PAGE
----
[OPINION] Peripheral vision in the age of technology

Once on a plane trip to Durban, a man sat next to me and as soon as it was okay to turn electronics on, he opened his laptop and started working.

Even though I was busy reading, I could not help but be intrigued by his screen. Without actually turning toward the screen and using my central field of focus, I could basically gather enough information to figure out what he was working on.

From my side eyes, I saw he had a heavy budget document open, outlining financial indicators for a list of clients. All of them were alcoholic beverage brands and liquor stores. Big ones, like Solly Kramers and Norman Goodfellows.

In another window he had his Microsoft Outlook open. All his emails matched the theme of the document. Back and forth exchanges between himself and representatives from the aforementioned companies and brands.

I made no conscious effort to look at any of this.

It drove me a little bit mad. I am a private person myself and I am always aware of the privacy of others. I don’t mind anyone’s business. Not actively, not passively. But this constant need for my peripheral vision to pay attention started to bother me. Why was I being so weird?

Then, I started thinking about evolution. I became very aware and conscious of the use of other devices all around me - phones, iPads, Kindles and the like. I watched other passengers and noticed how their eyes also strayed towards the screen. Everyone was doing it. Not just me. Have we become more inquisitive? Is this due to the fact that social media makes us feel entitled to all sorts of information, so we cannot help but look? Is our peripheral vision improving because of this? And if so, what could the evolutionary advantage of that be?

Homo sapiens developed peripheral vision as a tool for survival. Back in the day, our ancestors wanted to procreate - they still do. It’s what guarantees the survival of the human race. But there were a lot of baddies out there, actual physical threats. Animals, other tribes etc. Because evolution is based on survival of the fittest, if your peripheral vision was not developed, you died – basically. Peripheral vision falls under the “fittest” category. And so it developed over time and got added to the gene pool.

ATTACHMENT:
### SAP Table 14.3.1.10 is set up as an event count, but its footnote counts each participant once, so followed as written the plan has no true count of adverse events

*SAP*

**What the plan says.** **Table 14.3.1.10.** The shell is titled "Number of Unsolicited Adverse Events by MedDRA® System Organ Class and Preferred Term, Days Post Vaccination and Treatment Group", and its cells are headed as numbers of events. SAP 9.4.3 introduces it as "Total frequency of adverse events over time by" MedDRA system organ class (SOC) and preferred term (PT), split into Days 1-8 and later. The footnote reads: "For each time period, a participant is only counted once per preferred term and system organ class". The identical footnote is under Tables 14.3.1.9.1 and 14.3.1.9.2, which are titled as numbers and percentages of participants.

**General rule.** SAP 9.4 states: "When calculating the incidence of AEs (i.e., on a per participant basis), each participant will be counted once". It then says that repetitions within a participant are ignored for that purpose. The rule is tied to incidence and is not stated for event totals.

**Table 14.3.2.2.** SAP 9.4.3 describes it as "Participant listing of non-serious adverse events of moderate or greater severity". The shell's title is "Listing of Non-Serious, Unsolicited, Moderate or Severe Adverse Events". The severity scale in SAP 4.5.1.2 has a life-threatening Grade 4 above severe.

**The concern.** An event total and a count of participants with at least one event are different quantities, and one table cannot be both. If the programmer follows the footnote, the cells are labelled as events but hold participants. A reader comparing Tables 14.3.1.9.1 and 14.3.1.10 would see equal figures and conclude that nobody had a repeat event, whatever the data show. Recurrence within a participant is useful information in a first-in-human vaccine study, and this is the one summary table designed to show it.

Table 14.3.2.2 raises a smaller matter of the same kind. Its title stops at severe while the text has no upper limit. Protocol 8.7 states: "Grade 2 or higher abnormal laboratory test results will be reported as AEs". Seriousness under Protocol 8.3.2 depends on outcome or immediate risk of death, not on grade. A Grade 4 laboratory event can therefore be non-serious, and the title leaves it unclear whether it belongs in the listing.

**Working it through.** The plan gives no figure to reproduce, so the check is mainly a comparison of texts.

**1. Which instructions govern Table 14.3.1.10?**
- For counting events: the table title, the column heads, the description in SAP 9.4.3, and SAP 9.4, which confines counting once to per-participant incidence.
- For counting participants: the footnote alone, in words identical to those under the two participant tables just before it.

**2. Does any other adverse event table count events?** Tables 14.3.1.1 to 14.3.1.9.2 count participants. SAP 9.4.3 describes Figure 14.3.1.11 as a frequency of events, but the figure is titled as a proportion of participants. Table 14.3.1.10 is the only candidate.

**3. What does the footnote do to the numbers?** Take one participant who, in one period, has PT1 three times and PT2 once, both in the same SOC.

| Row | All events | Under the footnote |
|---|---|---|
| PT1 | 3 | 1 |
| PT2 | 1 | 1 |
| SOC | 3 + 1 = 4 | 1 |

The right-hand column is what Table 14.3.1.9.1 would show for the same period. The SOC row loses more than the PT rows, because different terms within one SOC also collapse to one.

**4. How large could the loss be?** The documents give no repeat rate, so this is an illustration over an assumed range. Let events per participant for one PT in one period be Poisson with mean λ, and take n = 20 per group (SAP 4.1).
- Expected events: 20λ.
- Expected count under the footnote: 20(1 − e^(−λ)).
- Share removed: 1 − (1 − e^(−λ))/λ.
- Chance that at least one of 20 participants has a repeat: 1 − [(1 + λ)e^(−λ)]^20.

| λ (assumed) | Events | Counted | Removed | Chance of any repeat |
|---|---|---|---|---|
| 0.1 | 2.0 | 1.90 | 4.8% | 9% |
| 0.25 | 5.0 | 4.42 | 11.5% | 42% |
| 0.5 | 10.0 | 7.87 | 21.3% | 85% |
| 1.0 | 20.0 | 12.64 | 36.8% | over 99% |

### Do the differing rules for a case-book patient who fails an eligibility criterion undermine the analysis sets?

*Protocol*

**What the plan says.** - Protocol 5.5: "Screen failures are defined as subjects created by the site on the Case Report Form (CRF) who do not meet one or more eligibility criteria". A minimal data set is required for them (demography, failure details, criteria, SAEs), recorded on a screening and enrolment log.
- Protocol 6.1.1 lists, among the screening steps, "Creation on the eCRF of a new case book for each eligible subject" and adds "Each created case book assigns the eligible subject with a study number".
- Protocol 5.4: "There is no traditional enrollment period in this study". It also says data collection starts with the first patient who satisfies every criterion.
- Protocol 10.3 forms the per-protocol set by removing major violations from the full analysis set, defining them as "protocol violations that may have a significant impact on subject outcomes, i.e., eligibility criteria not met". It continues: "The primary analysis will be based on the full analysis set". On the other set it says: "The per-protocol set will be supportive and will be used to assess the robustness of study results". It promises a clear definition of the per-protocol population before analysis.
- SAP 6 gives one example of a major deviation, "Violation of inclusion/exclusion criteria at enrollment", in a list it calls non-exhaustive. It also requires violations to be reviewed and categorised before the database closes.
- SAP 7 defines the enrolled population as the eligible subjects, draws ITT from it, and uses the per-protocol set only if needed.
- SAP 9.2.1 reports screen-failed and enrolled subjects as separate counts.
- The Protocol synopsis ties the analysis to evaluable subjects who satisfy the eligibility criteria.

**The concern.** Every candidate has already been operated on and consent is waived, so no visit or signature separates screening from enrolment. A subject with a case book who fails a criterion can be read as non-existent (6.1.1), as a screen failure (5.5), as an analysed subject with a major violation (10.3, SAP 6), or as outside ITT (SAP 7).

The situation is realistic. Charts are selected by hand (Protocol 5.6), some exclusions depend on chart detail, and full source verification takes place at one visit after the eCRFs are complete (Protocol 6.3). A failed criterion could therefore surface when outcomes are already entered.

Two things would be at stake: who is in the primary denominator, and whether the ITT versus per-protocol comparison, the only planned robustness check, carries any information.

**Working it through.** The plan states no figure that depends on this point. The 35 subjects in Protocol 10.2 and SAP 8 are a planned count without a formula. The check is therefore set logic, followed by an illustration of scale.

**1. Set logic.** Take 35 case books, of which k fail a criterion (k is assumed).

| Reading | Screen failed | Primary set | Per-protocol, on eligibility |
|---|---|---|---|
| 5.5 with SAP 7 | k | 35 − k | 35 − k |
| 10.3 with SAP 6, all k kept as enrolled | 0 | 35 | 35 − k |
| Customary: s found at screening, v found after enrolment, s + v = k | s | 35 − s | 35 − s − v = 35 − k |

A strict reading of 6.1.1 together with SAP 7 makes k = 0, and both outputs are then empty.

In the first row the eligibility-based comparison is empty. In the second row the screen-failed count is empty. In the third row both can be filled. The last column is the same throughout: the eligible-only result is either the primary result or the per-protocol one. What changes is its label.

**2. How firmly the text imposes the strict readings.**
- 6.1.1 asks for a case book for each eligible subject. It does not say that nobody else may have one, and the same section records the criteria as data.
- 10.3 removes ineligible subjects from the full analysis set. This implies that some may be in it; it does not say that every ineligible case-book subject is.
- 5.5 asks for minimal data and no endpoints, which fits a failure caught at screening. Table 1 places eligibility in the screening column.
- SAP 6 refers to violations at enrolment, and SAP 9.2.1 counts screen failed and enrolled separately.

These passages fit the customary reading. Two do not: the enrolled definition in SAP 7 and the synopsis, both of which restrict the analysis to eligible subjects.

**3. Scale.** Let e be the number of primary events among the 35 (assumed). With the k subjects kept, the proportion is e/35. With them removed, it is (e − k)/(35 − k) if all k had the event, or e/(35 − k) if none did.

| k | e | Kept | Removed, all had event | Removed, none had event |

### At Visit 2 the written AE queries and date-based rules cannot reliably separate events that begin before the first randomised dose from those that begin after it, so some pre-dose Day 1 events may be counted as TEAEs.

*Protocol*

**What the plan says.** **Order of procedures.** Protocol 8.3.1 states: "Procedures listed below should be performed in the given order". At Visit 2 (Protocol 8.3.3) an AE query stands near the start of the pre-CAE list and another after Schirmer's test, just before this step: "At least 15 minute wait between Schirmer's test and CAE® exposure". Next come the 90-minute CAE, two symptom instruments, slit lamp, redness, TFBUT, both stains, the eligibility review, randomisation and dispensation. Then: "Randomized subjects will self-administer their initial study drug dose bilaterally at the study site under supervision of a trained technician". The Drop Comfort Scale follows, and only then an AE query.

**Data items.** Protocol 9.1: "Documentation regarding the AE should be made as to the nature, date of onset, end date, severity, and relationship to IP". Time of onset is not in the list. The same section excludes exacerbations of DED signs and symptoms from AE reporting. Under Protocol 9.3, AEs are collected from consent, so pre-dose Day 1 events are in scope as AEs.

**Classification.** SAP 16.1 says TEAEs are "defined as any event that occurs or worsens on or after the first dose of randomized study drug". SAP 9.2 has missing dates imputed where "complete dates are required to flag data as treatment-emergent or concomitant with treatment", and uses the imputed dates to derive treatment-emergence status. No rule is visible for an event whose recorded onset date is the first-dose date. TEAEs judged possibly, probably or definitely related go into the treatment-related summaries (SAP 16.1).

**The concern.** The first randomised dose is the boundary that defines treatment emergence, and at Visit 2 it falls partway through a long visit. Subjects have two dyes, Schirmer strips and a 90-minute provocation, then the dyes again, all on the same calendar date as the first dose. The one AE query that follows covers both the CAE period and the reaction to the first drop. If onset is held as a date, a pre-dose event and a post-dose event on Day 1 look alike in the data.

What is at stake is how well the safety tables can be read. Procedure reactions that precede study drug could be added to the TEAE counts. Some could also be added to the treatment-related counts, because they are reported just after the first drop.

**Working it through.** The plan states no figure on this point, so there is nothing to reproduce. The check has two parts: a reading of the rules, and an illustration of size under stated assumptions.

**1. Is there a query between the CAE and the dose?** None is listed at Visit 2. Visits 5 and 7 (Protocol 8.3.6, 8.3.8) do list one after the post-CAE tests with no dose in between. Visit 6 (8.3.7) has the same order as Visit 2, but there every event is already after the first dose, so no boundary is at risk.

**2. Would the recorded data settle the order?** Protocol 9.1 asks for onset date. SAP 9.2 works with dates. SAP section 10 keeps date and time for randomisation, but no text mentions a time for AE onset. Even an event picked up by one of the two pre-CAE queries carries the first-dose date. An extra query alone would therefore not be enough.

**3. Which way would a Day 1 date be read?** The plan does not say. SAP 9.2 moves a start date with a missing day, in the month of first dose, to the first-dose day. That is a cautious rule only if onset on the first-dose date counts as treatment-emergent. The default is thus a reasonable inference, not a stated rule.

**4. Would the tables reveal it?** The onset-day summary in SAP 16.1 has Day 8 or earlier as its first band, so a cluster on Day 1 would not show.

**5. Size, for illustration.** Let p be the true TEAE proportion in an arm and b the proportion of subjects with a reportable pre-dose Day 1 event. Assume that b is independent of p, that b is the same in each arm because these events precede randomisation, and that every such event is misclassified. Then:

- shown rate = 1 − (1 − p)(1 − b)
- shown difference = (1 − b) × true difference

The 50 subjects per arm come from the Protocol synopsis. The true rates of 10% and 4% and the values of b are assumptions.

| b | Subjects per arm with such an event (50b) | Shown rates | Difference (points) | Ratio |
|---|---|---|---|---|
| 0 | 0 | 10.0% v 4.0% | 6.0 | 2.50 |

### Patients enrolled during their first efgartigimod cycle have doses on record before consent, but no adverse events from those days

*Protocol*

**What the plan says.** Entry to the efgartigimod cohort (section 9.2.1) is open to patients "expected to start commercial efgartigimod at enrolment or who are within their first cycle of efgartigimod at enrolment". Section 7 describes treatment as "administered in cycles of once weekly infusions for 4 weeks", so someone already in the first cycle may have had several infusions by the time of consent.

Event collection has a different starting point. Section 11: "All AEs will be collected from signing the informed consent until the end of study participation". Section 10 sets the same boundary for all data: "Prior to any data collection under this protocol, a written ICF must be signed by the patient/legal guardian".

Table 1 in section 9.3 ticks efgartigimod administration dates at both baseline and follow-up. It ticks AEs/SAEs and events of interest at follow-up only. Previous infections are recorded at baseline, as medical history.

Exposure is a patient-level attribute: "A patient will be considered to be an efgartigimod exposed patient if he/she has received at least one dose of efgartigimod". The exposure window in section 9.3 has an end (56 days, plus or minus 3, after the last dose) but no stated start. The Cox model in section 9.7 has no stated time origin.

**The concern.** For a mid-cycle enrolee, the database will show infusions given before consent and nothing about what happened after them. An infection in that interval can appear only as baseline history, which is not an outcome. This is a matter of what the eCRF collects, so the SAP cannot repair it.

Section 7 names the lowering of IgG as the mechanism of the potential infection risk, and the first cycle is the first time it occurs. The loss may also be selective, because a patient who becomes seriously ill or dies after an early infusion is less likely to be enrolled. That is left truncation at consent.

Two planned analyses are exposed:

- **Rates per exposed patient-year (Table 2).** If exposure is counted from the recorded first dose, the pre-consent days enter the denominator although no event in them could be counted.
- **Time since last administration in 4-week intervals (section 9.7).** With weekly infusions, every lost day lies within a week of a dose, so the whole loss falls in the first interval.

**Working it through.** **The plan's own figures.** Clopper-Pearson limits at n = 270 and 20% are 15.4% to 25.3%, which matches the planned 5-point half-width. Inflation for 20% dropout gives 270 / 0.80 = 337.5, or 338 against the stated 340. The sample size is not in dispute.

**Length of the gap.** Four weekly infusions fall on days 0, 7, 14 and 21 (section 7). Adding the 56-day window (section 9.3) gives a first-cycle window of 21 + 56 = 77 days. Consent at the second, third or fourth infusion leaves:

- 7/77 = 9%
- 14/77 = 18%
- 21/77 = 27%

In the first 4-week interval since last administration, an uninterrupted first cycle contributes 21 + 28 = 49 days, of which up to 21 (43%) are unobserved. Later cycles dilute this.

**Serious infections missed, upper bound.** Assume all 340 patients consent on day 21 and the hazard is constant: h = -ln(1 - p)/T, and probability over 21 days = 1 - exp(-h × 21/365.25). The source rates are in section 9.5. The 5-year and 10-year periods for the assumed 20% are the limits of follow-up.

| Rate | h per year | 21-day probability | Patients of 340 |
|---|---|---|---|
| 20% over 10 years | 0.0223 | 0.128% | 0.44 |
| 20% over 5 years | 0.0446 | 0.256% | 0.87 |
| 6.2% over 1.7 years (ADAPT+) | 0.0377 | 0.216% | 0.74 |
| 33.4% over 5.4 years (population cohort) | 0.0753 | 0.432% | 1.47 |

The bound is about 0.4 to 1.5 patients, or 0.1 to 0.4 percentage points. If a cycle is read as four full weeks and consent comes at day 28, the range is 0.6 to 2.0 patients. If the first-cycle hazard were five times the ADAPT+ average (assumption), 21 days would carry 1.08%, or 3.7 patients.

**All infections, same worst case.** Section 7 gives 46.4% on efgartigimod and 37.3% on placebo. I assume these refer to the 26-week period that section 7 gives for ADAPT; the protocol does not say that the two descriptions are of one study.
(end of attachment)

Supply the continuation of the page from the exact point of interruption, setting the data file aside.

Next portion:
This vision allowed homo sapiens to recognise movement or irregularities in their peripheries. It still does, although not to the extent that it did before. In the modern world, we are made to feel safe by a host of things – like engineering, alarms – a bunch of stuff. We don’t live in the wild with no fences, for example.

But we still have peripheral vision. We can’t always make out what those blurry shapes moving on the sides of our head are because our brains are too busy taking care of our central vision. But our saccadic movement is pretty fast. That means: human sees blur from the side of the eye. Human recognises that blur is moving or irregular. Human changes focus quickly and precisely to focus central vision on said irregularity. The speed at which we can do this compensates for the poor quality of image we see from the side of our eyes to begin with.

Factually, we already use our peripheral vision for a whole host of things. Picking up our coffee while reading the paper - for example. We don’t need to shift our eyes to know it’s there. Our peripheries let us know this information and then our brain reacts. Or, in a more modern day example, how about when we’re bonding with friends? We don’t want to pull our phones out when we’re trying to be good friends and make eye contact with our buddies while they’re telling us about their latest walk of shame. What we do want to do is check our phones though. It has sadly become human nature. Peripheral vision allows us to place our phones on the table, turn it on silent out of respect and maintain eye contact. And without even thinking, we can be aware of whether someone has Whatsapped us, or whether a Tinder notification has just come in.

If this skill is embedded in us for the recognition of irregularities and possible threats, why do we do it with other people’s screen? Are they threatening? Do we want to know if these machines are tracking some kind of secure info and planning a destructive hack? So we look to make sure? They’re definitely not irregularities. Devices are the norm. In fact, they have become so normal they are actually quite boring. Still, we look. Maybe we’re preparing for the day when robots take over and the human race is under threat. Our peripheral vision will know they’re coming, be so advanced that we will be able to recognise what said robots are programmed to do and our brains will help us do what we can in order to survive.

I don’t know. I can tell you this though, the man sitting next to me as I type this is texting his wife to ask her if she needs anything from the store.

Haji Mohamed Dawjee is a commentator on gender equality, sexuality, culture, race relations and feminism as well as ethics in the South African media environment.